Understandable background speech can affect our ability to read and process information, research from Bournemouth University has found.
Researchers used eye-tracking technology to test how different types of background sounds may cause distraction and lead to inefficient reading.
The paper, published by the American Psychological Association, found that readers are distracted by background speech when they can understand its meaning.
“This is a common problem in everyday life, for example for people who work in open-plan offices where there is background chatter, or in school classrooms,” said Post-Doctoral Researcher Martin Vasilev, who led the research.
“This type of distraction appears to be quite automatic, in the sense that people inadvertently try to listen to the irrelevant speech and process its meaning, even though it has nothing to do with what they are reading.
“People also seem to ‘lose track’ of what they were reading and have to go back and re-read previous parts of the text to compensate for the distraction.”
Participants read either single sentences or short paragraphs with four background sound conditions – silence, white noise, Mandarin speech which was unintelligible to participants, or English speech.
Eye-tracking technology was used to record the eyes with a camera while participants read in real time.
It found that irrelevant speech is distracting when people can process the meaning, and led to more re-reading of words and loss of comprehension.
The findings suggest that the distraction is mostly semantic in nature, rather than related to the background noise itself.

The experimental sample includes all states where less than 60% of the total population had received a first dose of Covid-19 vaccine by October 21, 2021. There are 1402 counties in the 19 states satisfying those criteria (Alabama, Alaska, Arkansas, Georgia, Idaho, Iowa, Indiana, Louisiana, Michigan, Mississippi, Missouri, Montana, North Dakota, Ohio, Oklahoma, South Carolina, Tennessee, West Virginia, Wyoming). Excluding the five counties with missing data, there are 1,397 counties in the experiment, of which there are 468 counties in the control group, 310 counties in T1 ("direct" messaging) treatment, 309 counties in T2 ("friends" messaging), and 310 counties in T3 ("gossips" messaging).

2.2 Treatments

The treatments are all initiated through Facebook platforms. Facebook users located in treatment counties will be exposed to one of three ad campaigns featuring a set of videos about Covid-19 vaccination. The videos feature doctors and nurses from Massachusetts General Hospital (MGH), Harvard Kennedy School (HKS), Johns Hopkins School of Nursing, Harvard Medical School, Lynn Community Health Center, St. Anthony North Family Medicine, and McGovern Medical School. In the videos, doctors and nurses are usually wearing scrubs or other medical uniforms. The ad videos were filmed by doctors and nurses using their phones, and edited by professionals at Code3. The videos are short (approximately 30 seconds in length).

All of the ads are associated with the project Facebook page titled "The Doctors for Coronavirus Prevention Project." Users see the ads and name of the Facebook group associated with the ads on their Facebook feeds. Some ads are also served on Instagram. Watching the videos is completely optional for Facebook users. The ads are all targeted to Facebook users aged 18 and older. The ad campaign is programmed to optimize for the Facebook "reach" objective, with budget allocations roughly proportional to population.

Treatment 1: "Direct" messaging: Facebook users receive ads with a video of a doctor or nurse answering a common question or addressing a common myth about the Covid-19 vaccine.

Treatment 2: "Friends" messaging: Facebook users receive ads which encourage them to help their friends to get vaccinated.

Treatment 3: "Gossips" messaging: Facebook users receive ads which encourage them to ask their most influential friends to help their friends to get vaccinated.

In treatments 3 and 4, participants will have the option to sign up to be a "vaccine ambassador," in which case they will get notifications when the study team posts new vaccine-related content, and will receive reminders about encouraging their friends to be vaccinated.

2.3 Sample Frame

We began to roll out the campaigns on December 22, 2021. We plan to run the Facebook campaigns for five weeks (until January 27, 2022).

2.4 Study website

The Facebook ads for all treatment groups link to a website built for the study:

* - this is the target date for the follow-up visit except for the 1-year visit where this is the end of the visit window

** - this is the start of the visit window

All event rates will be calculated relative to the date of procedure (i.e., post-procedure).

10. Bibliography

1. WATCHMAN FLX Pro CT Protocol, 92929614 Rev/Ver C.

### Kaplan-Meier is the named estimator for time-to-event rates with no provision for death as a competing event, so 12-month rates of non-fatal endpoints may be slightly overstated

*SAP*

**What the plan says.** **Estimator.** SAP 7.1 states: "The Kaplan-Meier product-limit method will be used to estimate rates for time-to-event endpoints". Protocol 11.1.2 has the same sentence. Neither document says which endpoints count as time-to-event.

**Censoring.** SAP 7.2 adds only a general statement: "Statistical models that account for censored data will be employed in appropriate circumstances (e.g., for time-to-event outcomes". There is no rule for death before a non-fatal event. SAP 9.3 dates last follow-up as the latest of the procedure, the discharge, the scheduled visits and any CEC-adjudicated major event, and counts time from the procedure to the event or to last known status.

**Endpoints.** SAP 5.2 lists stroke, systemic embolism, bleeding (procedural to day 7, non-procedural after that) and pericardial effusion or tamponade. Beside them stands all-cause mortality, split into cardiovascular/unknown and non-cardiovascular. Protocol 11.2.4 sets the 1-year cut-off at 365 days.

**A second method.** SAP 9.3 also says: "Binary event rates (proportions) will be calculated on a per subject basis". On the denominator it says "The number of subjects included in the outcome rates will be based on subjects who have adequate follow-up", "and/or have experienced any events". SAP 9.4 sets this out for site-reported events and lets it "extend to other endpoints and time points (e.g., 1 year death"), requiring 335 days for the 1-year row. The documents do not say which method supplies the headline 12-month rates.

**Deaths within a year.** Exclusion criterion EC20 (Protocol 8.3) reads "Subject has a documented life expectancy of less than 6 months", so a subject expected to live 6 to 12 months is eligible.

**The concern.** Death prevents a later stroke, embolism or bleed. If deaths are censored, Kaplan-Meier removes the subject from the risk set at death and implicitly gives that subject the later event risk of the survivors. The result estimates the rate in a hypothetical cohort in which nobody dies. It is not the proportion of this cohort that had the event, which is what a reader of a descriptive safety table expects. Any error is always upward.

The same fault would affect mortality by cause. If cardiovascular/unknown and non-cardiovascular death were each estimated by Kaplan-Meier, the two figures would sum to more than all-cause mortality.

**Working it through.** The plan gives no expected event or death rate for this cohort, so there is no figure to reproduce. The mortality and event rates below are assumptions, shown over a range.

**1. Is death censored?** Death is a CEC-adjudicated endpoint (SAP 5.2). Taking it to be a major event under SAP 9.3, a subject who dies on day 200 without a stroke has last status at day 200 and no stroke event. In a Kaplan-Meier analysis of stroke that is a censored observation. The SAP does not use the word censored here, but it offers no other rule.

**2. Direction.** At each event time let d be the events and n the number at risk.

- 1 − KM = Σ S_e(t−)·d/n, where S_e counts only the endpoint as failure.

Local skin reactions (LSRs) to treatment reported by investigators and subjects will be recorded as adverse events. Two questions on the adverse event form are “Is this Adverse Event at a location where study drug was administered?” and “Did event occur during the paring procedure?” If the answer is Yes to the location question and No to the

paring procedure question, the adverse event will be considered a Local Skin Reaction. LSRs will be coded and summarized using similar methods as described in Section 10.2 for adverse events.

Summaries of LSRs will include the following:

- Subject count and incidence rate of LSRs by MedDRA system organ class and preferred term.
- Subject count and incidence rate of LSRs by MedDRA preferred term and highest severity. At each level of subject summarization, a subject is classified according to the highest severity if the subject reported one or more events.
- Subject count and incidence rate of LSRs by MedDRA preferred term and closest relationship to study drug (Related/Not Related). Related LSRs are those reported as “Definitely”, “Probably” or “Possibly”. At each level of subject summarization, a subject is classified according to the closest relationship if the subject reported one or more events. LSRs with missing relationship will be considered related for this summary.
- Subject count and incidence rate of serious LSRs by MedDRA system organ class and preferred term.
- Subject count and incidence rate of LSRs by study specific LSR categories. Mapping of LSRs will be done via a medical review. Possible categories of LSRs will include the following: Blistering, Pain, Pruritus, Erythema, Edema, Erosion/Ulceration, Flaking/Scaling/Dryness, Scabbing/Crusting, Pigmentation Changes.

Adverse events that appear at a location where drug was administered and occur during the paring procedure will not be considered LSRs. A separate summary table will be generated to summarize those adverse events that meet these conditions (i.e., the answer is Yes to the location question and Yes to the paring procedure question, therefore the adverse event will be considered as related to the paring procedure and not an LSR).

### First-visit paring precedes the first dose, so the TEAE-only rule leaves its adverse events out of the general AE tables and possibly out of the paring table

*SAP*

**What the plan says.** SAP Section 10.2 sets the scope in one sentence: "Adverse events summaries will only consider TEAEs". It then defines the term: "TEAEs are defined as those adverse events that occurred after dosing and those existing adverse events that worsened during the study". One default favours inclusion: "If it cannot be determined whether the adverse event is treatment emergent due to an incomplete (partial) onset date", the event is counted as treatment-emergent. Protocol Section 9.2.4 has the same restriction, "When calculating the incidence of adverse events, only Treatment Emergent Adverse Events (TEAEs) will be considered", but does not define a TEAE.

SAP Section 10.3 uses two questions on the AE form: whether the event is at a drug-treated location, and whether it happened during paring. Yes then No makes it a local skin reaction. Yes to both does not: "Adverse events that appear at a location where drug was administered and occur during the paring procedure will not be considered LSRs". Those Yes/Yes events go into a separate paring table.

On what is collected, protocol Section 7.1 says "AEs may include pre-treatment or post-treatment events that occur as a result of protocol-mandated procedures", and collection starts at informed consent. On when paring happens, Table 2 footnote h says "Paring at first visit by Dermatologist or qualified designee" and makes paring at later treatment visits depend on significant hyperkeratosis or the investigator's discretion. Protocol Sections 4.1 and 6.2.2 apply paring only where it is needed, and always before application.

“The results show that hearing meaningful speech in the background always comes at the cost of less efficient reading,” said Martin.
“So, even if background conversations are not distracting enough to cause comprehension problems, readers still need to spend more time reading the text due to the need to revisit previous words and sentences to compensate for the loss of meaning.
He added: “These results have implications for many real-world settings where background speech is common.
"For example, many open-plan offices are characterised by poor acoustic privacy due to the presence of telephone conversations or colleagues talking in the background.
“Similarly, background speech can also be present in educational settings, such as classrooms where there is background chatter or noise from nearby rooms.
"In such settings, any tasks that rely on reading are likely to be affected due to the less efficient processing of text meaning.”
As the distraction by background speech is automatic, with the readers inadvertently processing the meaning of the speech even though it is not relevant to what they are reading, there is little readers can do to combat it.
“It is currently not known if there are any steps that individual readers can take to minimise the amount of the distraction,” Martin said.
“At present, the best strategy seems to be to try to limit the presence of background speech in areas where people are reading.”